Although seen by many as a vacuous waste of pixels FaceBook (if used correctly) can be a very empowering tool indeed.  Increasingly FaceBook users are connecting to professional contacts as well as friends and family.  One word of warning though, if you use FaceBook for business as well as pleasure remember that your professional contacts may not be as amused as your friends are by your tales (and photos) of drunken adventures!  To be on the safe side imagine you have your Grandma as a contact, would you be happy for her to see what you’ve been up to at the weekend?  Through applications like the remarkably useful Doodle we’ve recently been using Facebook to organise meetings.  Doodle allows you to suggest a range of possible times and dates for meetings, then have your invited contacts declare which they are available for.  When the short Doodle process is complete the system shows you the best time and date for the meeting.  Surely anyone can see just how useful that is, and what’s more it’s FREE!  There’s an article that explores the professional uses of Facebook over here –
You may not have heard of the Yahoo owned photo website Flickr but I can guarantee you’ve seen images facilitated by this site.  Flickr is also an awesome site for creative inspiration, research and even image purchasing.  Blocking Flickr is nearly as ludicrous as blocking stock image sites like iStockPhoto; banning the use of stock sites deprives your staff of extremely cheap (or even free) images to augment presentations or sales literature.  Word to the wise, we’ll all sick of seeing Microsoft clipart, why not let your staff spread their creative wings a little; it could well give you the edge over your competitors!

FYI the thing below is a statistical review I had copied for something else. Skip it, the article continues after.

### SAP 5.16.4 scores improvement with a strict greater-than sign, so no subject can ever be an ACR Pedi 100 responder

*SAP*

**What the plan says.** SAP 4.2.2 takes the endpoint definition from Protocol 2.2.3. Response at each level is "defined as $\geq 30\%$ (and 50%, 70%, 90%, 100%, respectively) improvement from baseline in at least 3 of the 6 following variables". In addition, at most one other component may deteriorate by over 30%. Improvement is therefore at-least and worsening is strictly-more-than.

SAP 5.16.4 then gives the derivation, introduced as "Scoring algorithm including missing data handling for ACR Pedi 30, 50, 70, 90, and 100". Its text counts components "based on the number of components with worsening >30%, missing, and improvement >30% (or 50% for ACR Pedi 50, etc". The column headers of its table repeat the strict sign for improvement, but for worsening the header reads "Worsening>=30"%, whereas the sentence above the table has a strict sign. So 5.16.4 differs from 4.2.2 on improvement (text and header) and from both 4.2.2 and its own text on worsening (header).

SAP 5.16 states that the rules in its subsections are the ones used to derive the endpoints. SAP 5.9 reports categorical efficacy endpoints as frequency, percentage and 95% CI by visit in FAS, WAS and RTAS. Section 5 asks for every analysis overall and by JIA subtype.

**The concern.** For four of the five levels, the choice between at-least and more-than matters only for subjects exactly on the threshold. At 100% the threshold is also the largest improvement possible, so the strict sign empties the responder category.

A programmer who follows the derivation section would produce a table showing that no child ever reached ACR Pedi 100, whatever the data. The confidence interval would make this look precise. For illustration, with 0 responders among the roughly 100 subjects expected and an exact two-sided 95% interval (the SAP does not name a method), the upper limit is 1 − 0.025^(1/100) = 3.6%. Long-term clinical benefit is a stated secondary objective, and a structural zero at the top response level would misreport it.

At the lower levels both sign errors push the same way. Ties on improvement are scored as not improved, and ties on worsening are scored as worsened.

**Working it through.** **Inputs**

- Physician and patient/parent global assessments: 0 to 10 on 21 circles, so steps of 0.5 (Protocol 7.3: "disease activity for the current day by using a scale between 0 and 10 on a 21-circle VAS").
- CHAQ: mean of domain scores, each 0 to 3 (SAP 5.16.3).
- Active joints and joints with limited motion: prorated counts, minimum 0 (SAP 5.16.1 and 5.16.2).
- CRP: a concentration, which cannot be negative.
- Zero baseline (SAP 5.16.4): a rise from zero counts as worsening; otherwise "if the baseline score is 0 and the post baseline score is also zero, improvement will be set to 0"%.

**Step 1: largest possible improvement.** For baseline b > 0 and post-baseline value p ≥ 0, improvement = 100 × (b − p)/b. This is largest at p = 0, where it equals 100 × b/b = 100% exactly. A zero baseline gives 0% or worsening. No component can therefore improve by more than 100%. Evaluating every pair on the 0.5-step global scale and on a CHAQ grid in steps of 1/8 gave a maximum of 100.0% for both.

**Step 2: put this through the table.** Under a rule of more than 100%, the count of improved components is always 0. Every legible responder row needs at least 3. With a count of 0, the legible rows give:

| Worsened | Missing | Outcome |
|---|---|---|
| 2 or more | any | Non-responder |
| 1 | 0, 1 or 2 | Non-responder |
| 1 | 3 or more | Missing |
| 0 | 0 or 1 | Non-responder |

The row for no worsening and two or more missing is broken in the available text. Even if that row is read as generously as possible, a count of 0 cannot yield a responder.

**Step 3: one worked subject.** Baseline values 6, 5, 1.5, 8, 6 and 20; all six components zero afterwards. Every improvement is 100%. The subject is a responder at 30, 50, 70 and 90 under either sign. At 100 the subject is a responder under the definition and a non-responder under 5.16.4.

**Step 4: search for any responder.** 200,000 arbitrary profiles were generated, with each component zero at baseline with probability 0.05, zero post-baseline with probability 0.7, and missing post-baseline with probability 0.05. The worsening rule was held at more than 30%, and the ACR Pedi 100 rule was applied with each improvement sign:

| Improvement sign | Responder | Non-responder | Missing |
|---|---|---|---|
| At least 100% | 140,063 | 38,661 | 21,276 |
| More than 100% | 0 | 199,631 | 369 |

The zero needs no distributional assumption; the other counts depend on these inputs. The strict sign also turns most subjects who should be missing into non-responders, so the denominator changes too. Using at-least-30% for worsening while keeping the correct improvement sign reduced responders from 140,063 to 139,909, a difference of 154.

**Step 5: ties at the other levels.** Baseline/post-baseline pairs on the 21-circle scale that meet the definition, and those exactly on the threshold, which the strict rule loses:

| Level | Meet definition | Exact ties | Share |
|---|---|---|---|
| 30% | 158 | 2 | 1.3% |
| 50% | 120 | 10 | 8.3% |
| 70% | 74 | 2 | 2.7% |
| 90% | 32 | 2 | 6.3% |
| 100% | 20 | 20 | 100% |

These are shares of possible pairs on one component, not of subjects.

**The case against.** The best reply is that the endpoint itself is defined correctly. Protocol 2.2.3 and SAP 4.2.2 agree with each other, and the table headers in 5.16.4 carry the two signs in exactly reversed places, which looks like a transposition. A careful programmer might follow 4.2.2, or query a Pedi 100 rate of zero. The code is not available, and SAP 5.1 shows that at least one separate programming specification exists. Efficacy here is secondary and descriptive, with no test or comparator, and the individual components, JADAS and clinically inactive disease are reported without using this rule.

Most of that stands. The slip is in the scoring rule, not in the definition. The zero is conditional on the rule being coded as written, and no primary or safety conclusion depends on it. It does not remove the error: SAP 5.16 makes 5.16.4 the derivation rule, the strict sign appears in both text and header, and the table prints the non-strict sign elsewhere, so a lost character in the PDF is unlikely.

It’s not just videos of people having near fatal accidents, YouTube is also littered with useful instructional and professional development videos.  Block video sites like YouTube and you could be shutting off a stream of staff development training that’s not going to cost your company a penny.

As Risk Management professionals know, risks can empower your business and give you the edge in a tight and competitive market, just as long as you know how to manage them.  So maybe it’s time to rethink your policy on blocking websites, after all, it could be seriously damaging the health of your business!  It is our opinion that managing internet usage in a business environment is as much a Human Resources (HR) issue as it is an IT issue.


  1. Some companies ban access to all social sites because of concerns about time wasting. One such copmpany found that its computer system was being reduced to a crawl because of the numbers of staff checking up on eBay during the day.

    That said, Andrew Culture gives a timely warning that the baby of new business methods may be being thrown out with the dirty bath water from washing your linen in public. Don't forget the upside of risk.

  2. Thank you David, the 'upside of risk' was the phrase that evaded me when writing that last paragraph!